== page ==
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Electricity Line Company Prices Still Frozen


Electricity Networks Association Chairman Warren Moyes says that the price freeze offered to Energy Minister Pete Hodgson by over 90% of the lines industry last year remains in force, at least through to August. This is despite the current power supply problem placing increasing pressure on line services where energy is flowing from alternative sources.

The Networks Association negotiated its current price freeze with Pete Hodgson in 1999, and extended it last year on the basis that the great majority of its members had agreed to freeze prices for their own services but would reserve the right to pass through any imposed additional costs for services such as the transmission contracts they have with Transpower, the national grid operator.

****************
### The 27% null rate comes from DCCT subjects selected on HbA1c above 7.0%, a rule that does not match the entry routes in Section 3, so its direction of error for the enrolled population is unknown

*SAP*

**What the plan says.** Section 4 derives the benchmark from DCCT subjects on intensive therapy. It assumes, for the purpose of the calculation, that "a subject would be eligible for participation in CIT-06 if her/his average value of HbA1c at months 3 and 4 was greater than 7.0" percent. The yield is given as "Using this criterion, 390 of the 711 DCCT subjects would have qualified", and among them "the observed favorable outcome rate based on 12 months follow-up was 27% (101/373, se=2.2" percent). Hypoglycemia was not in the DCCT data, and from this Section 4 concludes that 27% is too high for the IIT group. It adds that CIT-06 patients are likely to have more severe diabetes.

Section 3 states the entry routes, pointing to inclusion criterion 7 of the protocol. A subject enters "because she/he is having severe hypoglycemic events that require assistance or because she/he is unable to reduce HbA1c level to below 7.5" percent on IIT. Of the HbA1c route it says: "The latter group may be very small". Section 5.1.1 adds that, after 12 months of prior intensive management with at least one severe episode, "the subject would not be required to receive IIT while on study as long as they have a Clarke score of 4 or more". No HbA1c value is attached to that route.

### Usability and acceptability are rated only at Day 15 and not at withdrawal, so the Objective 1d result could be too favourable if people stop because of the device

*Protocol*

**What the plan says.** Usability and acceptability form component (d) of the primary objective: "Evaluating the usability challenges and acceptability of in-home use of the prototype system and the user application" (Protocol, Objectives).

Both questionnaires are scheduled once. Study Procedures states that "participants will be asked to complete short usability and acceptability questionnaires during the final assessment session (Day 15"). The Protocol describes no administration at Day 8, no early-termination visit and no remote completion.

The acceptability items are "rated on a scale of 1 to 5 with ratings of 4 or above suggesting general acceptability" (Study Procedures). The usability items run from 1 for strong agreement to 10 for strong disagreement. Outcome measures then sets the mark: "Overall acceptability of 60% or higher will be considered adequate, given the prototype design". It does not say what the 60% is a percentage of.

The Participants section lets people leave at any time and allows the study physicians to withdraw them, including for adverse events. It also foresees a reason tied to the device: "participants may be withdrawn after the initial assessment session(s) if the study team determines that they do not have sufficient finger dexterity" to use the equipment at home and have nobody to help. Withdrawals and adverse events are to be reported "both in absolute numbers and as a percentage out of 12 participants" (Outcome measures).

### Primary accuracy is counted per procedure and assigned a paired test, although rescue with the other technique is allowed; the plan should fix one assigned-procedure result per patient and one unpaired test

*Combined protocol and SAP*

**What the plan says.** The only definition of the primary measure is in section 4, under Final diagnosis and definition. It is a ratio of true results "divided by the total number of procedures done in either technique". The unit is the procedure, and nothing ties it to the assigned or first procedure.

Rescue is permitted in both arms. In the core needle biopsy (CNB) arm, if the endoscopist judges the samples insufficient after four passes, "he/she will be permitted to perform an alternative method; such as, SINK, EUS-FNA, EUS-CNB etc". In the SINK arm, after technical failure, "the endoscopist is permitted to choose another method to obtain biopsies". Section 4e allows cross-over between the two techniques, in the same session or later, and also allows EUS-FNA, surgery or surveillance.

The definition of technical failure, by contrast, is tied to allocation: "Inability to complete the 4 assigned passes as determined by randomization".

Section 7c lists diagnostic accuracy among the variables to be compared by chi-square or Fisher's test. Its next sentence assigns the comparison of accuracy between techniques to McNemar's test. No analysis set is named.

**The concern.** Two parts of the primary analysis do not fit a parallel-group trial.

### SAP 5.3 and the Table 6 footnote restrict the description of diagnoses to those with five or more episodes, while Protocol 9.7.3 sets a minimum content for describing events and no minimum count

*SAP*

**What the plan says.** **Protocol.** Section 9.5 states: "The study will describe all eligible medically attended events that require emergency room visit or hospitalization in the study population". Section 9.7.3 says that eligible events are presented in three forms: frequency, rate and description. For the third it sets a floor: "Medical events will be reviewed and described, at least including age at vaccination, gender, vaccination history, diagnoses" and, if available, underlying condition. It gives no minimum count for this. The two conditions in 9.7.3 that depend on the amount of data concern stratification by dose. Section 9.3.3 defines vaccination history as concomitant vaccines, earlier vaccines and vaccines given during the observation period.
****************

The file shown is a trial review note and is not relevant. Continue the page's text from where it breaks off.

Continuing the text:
“The electricity lines business is largely community owned in New Zealand, and is very aware of the pressures that rising energy prices this winter could place on consumers”, Warren Moyes says. “In May, the Networks Association highlighted Ministry of Economic Development figures that showed falling prices and moderate profit levels in the electric lines business over the year to last August. While some line companies have pricing structures designed to signal true costs at different times of year, parties buying services from almost all companies involved in the lines industry can be confident that prices will not increase, and that the real price of lines services will again fall this year.”

Ministry of Economic Development Data released last month showed that, between August 1999 and August 2000, average line charges for a standardised small domestic consumer (6,000 kWh pa) fell by about 2.8% in real terms. Over the same period, the line charges for a medium commercial consumer (18,000 kWh pa) fell by about 3.7% in real terms.


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